Reading the Bible in Lent
Since Lent is a season for performing spiritual disciplines, it ia a good time for personal Bible study. Regular reading of the Bible ought to be a part of the life of every Christian, but it is often neglected by people with very busy lives.
For people who are accustomed to reading a few verses daily as a part of a devotion, this is a time to do serious study of books of the Bible.
I recommend using several versions of the Bible that have notes which give brief explanations of the text. The HarperCollins Study Bible in the New Revised Standard Version contains the best of modern Protestant scholarship. The New Jerusalem Bible in the annotated version (be sure to get the annotated version) has a distinctive English translation and notes based on modern Catholic scholarship. The Orthodox Study Bible contains a new English translation of the Greek text of the Old Testament (the Septuagint used by the writers of the New Testament and the early church) and the New King James Version of the New Testament with colorful icons and Eastern Christian commentary. By consulting all three, we have the whole of Christian tradition at our fingertips. The Wesley Study Bible keeps the Methodist tradition of interpretation before us.
Systematic study of the Bible enables us to encounter more fully the Word of God. The Bible is a part of the world's great literature, but there is nothing else in literature like it. In the Bible we encounter a Word that comes from beyond ourselves in the words of the text. Anyone who studies the Bible becomes aware that he or she has entered what Karl Barth called "a strange new world." It is a world where the main actor and speaker is the living God. Studying the Bible gives us the skill of discerning God's presence at work in the world.
Somewhat like Christ himself, the Bible is both human and divine. It is written by and about human beings who lived in particular times and places. Accordingly, Bible study requires effort in understanding the historical context of a text. While the Bible needs to be read intelligently, it also needs to be read spiritually. The purpose of studying the Bible is not to satisfy our curiousity about ancient times and places, but to hear the Word of God that came to God's people in the past. This means that Bible study is accompanied by prayer that our hearts and minds may be illumined by the same Spirit who inspired the writers and who made the original events revelatory.
Bible reading destroys the religion of individual spiritual consumerism. Persons who want a direct experience of God and simple prescriptions for how to live will be disappointed in the Bible. According to the Bible, God's presence comes to us as a "mediated immediacy," to borrow a phrase from John Baillie. Yes, God's presence is immediate to our hearts and minds and is perceptible by faith, but the meaning of this presence is mediated through the story of the people of God and God's Son Jesus Christ. Study of the Bible helps us to understand the terms on which the living God chooses to communicate with us, to put aside immature religious notions, and to grow in our knowlege of God by faith. Unfortunately, a whole industry of Christian publishing that produces self-help books based upon so-called "Biblical principles" contributes to the mistaken view that the Bible is a handbook for how to live today. No, the Bible cannot be used like this without completely misrepresenting it. We will find direction for living by our encounter with the Bible, but mostly the direction we shall find is an illumination of the kind of character God can form in us, not prescriptions for every problem or need we feel.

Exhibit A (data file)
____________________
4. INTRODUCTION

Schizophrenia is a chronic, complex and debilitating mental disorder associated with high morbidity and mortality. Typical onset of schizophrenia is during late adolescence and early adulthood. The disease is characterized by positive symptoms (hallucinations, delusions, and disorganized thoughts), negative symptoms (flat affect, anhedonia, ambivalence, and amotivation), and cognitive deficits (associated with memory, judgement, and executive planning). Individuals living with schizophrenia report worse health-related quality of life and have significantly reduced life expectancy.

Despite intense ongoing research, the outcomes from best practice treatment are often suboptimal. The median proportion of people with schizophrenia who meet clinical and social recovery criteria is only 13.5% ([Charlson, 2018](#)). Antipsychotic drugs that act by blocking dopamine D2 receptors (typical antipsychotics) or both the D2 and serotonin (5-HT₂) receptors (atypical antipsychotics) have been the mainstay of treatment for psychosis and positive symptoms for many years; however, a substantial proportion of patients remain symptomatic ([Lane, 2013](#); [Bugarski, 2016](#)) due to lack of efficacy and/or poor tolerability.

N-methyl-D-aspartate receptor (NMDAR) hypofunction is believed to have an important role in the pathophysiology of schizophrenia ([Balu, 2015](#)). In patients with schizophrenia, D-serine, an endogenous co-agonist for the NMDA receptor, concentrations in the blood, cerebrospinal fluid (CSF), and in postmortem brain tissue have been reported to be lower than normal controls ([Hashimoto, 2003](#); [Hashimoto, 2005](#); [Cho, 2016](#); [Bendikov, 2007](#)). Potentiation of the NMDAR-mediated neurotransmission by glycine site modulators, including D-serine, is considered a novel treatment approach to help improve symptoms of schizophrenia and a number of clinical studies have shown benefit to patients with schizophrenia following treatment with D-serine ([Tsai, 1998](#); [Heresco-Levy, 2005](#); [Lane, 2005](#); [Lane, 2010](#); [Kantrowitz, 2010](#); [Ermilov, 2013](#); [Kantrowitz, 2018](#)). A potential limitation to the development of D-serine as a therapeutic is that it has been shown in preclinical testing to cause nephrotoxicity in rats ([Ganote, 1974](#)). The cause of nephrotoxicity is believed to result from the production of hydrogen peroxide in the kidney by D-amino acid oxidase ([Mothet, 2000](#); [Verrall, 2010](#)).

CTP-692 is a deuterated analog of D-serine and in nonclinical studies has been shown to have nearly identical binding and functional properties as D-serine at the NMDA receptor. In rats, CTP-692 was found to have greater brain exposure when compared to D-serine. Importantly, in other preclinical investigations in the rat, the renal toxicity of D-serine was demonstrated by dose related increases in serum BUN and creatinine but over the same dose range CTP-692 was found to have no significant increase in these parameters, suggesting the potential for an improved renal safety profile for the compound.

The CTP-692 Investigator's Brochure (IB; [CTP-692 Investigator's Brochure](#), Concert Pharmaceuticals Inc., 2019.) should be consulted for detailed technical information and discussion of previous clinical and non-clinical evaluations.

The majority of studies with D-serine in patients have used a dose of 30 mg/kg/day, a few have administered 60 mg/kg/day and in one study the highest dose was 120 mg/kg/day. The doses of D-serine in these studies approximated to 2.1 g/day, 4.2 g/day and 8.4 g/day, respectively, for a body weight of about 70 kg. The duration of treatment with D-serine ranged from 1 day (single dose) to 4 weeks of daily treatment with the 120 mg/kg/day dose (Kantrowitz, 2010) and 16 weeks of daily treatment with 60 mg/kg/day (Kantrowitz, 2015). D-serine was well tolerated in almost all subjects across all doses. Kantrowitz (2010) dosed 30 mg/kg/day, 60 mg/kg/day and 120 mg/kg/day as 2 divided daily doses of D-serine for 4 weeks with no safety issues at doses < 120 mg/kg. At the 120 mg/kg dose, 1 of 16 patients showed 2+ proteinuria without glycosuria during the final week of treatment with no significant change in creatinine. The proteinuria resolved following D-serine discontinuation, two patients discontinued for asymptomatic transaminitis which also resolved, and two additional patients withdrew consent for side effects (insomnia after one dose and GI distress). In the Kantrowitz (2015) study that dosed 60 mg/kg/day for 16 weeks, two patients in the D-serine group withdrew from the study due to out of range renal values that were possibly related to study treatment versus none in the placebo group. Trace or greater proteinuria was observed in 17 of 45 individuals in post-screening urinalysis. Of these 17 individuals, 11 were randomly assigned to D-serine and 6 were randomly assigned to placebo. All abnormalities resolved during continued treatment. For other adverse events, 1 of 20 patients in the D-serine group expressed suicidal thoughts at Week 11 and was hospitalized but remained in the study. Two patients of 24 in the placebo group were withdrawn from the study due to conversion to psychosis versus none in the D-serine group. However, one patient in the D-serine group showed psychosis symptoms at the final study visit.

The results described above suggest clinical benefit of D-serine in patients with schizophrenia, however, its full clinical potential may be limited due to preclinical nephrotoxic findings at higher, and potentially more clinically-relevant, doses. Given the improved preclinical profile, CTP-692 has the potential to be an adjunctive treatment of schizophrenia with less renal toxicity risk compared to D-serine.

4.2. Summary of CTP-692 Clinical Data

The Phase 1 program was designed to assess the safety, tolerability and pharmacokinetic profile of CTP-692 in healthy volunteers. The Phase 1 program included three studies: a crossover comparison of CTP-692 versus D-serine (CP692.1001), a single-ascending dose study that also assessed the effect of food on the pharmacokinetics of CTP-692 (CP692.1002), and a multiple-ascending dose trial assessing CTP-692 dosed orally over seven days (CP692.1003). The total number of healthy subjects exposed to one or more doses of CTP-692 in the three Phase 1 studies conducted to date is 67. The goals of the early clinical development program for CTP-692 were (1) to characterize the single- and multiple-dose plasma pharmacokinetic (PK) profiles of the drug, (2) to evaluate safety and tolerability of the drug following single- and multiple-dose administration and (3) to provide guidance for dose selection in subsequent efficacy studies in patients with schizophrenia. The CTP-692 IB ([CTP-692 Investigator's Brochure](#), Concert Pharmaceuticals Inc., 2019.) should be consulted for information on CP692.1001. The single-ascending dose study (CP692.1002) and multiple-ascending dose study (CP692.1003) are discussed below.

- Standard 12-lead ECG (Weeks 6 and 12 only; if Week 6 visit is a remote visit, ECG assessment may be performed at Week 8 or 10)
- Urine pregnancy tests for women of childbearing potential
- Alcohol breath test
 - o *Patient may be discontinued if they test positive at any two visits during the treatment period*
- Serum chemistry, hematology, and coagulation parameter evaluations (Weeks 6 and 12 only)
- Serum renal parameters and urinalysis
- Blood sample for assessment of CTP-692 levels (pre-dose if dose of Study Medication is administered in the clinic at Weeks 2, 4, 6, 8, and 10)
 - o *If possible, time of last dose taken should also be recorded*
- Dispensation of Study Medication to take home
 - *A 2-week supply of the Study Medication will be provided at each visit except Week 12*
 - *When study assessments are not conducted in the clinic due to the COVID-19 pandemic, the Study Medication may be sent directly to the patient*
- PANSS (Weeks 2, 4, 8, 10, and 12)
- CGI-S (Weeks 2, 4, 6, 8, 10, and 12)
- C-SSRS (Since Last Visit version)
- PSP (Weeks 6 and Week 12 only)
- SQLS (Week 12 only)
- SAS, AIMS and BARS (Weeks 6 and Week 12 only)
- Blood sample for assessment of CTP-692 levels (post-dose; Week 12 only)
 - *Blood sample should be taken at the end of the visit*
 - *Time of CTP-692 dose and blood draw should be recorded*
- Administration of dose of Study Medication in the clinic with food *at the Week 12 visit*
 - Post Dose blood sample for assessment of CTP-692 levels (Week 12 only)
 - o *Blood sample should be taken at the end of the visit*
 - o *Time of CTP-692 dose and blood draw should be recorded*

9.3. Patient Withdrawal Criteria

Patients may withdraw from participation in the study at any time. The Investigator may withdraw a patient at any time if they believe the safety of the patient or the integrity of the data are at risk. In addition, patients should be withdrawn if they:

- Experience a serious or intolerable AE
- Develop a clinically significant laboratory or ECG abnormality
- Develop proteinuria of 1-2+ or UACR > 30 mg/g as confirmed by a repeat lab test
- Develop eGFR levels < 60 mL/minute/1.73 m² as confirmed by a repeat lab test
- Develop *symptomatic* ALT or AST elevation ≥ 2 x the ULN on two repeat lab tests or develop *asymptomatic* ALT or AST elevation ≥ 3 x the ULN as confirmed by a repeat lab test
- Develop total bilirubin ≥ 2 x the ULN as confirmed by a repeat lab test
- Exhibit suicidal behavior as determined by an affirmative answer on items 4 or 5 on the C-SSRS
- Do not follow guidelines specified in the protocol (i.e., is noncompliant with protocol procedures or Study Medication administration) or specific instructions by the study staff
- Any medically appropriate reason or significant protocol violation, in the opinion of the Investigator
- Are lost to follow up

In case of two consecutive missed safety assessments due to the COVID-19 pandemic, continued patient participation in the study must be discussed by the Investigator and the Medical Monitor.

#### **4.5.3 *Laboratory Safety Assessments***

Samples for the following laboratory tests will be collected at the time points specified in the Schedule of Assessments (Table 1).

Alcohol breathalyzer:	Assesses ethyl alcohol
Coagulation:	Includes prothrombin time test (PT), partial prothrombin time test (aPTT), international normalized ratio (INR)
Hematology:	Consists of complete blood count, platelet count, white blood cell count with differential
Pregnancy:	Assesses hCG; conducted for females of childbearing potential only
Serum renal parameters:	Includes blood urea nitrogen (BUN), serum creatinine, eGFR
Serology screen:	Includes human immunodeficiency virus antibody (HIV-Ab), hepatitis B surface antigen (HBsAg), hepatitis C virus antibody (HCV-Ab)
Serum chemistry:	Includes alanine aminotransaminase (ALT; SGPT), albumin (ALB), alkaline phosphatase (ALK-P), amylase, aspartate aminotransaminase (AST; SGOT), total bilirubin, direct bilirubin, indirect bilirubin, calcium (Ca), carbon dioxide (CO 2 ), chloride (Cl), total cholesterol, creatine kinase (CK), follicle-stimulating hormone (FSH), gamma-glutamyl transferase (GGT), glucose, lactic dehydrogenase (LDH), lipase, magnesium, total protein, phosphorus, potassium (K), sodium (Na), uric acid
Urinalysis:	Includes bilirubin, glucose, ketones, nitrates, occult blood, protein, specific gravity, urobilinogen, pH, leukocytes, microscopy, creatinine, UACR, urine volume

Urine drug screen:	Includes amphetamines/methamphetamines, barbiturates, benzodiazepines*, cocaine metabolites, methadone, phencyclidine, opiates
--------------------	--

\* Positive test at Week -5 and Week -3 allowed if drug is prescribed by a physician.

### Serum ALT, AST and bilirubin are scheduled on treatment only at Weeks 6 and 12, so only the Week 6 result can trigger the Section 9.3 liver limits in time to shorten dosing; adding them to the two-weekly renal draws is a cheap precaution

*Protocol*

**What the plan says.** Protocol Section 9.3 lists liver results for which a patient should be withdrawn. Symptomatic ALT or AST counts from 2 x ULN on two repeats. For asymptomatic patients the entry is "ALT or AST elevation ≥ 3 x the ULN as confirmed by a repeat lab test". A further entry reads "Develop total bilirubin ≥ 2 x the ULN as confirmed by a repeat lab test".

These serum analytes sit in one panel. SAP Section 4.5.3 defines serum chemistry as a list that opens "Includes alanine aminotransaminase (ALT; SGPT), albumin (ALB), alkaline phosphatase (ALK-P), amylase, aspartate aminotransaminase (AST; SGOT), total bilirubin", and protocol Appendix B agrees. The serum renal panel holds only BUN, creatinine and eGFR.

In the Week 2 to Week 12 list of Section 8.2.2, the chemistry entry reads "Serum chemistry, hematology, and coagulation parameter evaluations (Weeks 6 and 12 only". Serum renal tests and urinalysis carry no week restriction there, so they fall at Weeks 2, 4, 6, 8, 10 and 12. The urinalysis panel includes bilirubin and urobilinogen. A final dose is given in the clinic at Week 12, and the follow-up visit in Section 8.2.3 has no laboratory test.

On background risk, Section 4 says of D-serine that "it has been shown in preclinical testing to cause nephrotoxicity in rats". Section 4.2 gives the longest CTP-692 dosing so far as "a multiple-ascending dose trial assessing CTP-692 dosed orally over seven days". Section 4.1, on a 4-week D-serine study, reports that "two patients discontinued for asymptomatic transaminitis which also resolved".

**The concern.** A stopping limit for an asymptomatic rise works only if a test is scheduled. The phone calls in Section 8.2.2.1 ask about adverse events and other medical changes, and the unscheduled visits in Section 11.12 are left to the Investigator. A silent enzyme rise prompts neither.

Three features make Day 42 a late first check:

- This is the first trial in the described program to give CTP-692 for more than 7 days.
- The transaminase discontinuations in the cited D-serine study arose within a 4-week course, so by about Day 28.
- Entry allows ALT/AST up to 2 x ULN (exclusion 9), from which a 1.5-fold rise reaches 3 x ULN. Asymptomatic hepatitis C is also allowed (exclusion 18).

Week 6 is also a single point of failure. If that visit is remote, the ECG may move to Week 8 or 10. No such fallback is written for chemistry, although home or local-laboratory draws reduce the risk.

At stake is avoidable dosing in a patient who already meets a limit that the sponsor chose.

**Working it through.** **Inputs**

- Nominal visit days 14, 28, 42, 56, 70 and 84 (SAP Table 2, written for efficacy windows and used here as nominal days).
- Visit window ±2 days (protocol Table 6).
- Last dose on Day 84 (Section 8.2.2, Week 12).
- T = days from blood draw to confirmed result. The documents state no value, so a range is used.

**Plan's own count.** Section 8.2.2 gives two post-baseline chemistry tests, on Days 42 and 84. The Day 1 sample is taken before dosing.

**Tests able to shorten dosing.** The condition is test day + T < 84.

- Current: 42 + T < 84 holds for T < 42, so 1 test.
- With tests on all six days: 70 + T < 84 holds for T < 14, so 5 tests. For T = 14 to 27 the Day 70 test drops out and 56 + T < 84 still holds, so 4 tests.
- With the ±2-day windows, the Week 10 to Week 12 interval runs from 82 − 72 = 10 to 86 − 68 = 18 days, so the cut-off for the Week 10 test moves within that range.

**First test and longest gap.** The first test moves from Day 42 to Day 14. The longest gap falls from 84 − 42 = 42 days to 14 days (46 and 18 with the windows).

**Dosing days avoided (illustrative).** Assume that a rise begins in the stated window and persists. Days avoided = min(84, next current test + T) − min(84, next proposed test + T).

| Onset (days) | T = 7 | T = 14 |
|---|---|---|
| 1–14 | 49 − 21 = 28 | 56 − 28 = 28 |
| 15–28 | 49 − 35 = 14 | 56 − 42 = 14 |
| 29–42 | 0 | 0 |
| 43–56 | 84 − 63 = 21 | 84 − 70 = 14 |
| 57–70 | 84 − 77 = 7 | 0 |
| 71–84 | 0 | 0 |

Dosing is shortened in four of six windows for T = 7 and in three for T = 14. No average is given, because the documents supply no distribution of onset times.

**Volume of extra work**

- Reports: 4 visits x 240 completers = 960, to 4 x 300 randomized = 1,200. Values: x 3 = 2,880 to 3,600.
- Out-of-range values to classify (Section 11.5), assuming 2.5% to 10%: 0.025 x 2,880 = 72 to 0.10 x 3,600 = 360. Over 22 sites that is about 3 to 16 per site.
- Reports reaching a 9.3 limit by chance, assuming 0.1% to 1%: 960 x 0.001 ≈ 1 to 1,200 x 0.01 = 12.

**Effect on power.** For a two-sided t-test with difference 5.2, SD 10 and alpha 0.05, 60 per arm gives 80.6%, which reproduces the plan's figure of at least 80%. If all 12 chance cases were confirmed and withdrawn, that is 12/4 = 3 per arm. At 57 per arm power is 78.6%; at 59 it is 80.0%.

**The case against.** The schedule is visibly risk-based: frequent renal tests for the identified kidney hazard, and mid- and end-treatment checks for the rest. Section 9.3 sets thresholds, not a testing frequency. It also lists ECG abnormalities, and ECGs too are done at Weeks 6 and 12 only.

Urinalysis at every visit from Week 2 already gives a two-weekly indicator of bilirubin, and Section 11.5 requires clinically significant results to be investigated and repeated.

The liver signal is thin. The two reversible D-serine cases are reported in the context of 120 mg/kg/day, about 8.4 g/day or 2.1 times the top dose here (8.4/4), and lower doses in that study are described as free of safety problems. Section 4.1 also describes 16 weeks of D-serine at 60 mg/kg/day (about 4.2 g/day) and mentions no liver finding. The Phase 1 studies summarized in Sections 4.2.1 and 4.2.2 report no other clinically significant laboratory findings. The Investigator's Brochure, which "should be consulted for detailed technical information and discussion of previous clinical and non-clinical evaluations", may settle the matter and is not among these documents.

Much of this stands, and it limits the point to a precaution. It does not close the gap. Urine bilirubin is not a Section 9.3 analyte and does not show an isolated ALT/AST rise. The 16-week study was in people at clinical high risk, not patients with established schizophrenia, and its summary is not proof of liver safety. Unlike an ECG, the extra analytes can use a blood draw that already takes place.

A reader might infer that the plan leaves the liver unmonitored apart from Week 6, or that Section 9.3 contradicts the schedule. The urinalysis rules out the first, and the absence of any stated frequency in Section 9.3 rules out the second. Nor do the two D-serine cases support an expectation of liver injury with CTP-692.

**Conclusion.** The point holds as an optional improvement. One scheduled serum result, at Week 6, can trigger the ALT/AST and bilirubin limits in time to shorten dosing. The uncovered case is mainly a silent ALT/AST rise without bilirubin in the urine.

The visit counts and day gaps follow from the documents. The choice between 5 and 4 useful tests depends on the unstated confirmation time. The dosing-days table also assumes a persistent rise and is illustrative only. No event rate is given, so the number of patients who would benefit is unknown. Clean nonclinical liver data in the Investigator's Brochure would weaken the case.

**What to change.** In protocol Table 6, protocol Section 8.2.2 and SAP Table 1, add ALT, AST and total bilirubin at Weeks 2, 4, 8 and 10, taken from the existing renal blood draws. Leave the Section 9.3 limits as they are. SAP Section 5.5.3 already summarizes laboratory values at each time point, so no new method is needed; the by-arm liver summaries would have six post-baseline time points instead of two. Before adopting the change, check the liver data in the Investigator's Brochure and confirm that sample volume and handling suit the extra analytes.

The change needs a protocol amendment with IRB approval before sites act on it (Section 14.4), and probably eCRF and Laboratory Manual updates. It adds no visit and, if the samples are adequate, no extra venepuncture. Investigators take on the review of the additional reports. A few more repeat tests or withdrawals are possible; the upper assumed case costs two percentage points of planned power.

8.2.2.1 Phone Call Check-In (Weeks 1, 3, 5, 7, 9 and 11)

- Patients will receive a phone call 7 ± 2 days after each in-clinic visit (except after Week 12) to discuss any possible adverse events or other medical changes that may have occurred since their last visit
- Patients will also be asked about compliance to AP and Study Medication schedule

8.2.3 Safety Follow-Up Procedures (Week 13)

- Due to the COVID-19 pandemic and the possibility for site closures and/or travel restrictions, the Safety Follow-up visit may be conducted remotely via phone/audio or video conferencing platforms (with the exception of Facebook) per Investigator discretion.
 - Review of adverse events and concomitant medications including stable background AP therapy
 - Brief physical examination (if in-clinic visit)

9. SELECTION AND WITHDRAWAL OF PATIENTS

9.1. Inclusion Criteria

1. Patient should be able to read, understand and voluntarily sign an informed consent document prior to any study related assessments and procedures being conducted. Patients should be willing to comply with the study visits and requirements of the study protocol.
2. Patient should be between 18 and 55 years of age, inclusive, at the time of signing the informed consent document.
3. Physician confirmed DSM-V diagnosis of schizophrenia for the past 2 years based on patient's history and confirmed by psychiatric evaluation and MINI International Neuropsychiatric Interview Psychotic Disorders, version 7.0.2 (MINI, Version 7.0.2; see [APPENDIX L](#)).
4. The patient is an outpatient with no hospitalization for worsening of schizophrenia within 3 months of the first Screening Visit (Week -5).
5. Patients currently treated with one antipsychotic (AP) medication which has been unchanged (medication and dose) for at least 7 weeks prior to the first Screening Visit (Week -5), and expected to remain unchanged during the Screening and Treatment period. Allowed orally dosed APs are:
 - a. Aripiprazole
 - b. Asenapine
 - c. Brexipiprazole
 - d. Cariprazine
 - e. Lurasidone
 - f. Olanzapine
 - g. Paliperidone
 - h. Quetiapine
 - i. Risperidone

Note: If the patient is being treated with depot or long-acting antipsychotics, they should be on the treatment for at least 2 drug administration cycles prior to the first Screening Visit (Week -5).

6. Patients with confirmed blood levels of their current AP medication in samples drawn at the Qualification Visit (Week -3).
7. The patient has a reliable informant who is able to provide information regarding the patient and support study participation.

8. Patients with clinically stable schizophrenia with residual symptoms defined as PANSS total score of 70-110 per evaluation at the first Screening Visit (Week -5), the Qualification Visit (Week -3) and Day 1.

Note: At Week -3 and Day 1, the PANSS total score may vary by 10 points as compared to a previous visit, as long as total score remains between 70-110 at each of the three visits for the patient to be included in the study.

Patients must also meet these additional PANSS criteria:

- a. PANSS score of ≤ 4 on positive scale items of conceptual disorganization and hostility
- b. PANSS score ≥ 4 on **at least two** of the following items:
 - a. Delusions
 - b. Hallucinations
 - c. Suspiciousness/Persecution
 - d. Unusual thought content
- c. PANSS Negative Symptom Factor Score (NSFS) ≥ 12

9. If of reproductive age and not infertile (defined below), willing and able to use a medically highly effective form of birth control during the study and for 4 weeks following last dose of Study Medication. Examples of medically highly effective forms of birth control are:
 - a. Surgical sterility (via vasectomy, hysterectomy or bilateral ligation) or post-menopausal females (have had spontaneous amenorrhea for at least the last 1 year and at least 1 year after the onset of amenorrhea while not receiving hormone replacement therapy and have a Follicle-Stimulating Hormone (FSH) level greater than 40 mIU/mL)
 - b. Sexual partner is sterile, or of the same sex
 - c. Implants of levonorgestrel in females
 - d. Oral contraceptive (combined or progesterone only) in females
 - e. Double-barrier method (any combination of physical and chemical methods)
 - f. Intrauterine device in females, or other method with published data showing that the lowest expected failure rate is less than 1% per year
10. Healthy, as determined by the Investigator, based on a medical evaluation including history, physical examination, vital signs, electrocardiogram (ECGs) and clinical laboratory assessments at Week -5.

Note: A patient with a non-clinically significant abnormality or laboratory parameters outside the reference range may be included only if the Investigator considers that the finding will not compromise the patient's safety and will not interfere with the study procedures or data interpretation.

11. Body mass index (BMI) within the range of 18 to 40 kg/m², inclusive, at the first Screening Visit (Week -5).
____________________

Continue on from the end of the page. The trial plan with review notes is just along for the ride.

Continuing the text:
If the Bible destroys the religion of individual spiritual consumerism, it builds ups personal participation in God's people and purposes in the world. Since God speaks to us through the story of God's particular revelation to God's people in history, we learn that being in a relationship with God occurs by becoming a part of an on-going story and being a part of the church created to be the witness to God's purposes for all of creation.
If Bible study is a spiritual discipline of most of the members of a congregation, then that congregation's worship and witness will come alive. People will expect much more of worship when they are engaging in serious Bible study. They will not settle for superficial services that are not God-centered or shaped by listening to the Word of God proclaimed in sermon and enacted in sacrament. Nor will they settle for being a congregation that just wants to be an in-grown social group, for they learn the story of Israel and the church in the Bible, and they know that the church today is the continuation of that same story of the people of God called to be God's witness in the world.
Every reformation and renewal of the church has come at least partly because of a fresh encounter with the Word of God in the Scriptures. Since the church today is being shaken by changes between it and the culture, this is a moment when God's people need to listen to the Word of God. The future belongs to the church willing to listen again to God's Word in the Bible. There is no better time to begin than during Lent.